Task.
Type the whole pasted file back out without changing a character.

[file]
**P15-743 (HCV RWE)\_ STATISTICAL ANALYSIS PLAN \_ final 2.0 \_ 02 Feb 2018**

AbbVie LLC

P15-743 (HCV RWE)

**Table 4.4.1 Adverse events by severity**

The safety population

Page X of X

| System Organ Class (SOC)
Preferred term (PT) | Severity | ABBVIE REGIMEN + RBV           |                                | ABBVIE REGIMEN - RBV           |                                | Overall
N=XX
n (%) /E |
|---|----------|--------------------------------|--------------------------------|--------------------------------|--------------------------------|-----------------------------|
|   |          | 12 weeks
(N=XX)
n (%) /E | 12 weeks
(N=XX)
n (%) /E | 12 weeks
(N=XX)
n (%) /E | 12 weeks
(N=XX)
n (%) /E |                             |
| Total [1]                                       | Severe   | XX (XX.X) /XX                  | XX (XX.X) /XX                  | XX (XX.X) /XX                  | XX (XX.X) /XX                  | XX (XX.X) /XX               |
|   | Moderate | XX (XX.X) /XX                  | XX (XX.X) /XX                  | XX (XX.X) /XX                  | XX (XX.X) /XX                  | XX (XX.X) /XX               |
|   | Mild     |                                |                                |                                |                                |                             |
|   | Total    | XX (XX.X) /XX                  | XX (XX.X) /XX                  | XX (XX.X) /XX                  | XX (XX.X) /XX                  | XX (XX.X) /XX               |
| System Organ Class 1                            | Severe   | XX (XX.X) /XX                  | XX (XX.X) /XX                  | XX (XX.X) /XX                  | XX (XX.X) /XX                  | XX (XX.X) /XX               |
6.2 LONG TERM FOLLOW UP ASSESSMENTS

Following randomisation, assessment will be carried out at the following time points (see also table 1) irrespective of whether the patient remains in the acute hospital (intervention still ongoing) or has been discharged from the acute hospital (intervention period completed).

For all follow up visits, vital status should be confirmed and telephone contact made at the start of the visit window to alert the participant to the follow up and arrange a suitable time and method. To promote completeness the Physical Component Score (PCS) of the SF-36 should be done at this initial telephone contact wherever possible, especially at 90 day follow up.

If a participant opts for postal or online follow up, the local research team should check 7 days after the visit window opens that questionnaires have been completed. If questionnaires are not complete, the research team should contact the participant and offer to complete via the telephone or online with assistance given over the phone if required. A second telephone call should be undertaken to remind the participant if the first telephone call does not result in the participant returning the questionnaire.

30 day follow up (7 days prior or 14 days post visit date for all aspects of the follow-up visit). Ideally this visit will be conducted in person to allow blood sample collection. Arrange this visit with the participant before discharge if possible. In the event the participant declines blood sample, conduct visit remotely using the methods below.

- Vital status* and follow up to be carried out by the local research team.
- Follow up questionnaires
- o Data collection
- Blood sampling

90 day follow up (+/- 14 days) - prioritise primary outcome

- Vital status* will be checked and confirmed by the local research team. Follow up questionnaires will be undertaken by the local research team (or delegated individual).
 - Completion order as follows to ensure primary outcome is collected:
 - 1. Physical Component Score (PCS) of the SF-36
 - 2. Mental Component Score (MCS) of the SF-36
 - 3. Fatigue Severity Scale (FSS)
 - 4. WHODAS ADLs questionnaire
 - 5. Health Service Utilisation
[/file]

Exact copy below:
**P15-743 (HCV RWE)\_ STATISTICAL ANALYSIS PLAN \_ final 2.0 \_ 02 Feb 2018**

AbbVie LLC

P15-743 (HCV RWE)

**Table 4.4.1 Adverse events by severity**

The safety population

Page X of X

| System Organ Class (SOC)
Preferred term (PT) | Severity | ABBVIE REGIMEN + RBV           |                                | ABBVIE REGIMEN - RBV           |                                | Overall
N=XX
n (%) /E |
|---|----------|--------------------------------|--------------------------------|--------------------------------|--------------------------------|-----------------------------|
|   |          | 12 weeks
(N=XX)
n (%) /E | 12 weeks
(N=XX)
n (%) /E | 12 weeks
(N=XX)
n (%) /E | 12 weeks
(N=XX)
n (%) /E |                             |
| Total [1]                                       | Severe   | XX (XX.X) /XX                  | XX (XX.X) /XX                  | XX (XX.X) /XX                  | XX (XX.X) /XX                  | XX (XX.X) /XX               |
|   | Moderate | XX (XX.X) /XX                  | XX (XX.X) /XX                  | XX (XX.X) /XX                  | XX (XX.X) /XX                  | XX (XX.X) /XX               |
|   | Mild     |                                |                                |                                |                                |                             |
|   | Total    | XX (XX.X) /XX                  | XX (XX.X) /XX                  | XX (XX.X) /XX                  | XX (XX.X) /XX                  | XX (XX.X) /XX               |
| System Organ Class 1                            | Severe   | XX (XX.X) /XX                  | XX (XX.X) /XX                  | XX (XX.X) /XX                  | XX (XX.X) /XX                  | XX (XX.X) /XX               |
6.2 LONG TERM FOLLOW UP ASSESSMENTS

Following randomisation, assessment will be carried out at the following time points (see also table 1) irrespective of whether the patient remains in the acute hospital (intervention still ongoing) or has been discharged from the acute hospital (intervention period completed).

For all follow up visits, vital status should be confirmed and telephone contact made at the start of the visit window to alert the participant to the follow up and arrange a suitable time and method. To promote completeness the Physical Component Score (PCS) of the SF-36 should be done at this initial telephone contact wherever possible, especially at 90 day follow up.

If a participant opts for postal or online follow up, the local research team should check 7 days after the visit window opens that questionnaires have been completed. If questionnaires are not complete, the research team should contact the participant and offer to complete via the telephone or online with assistance given over the phone if required. A second telephone call should be undertaken to remind the participant if the first telephone call does not result in the participant returning the questionnaire.

30 day follow up (7 days prior or 14 days post visit date for all aspects of the follow-up visit). Ideally this visit will be conducted in person to allow blood sample collection. Arrange this visit with the participant before discharge if possible. In the event the participant declines blood sample, conduct visit remotely using the methods below.

- Vital status* and follow up to be carried out by the local research team.
- Follow up questionnaires
- o Data collection
- Blood sampling

90 day follow up (+/- 14 days) - prioritise primary outcome

- Vital status* will be checked and confirmed by the local research team. Follow up questionnaires will be undertaken by the local research team (or delegated individual).
 - Completion order as follows to ensure primary outcome is collected:
 - 1. Physical Component Score (PCS) of the SF-36
 - 2. Mental Component Score (MCS) of the SF-36
 - 3. Fatigue Severity Scale (FSS)
 - 4. WHODAS ADLs questionnaire
 - 5. Health Service Utilisation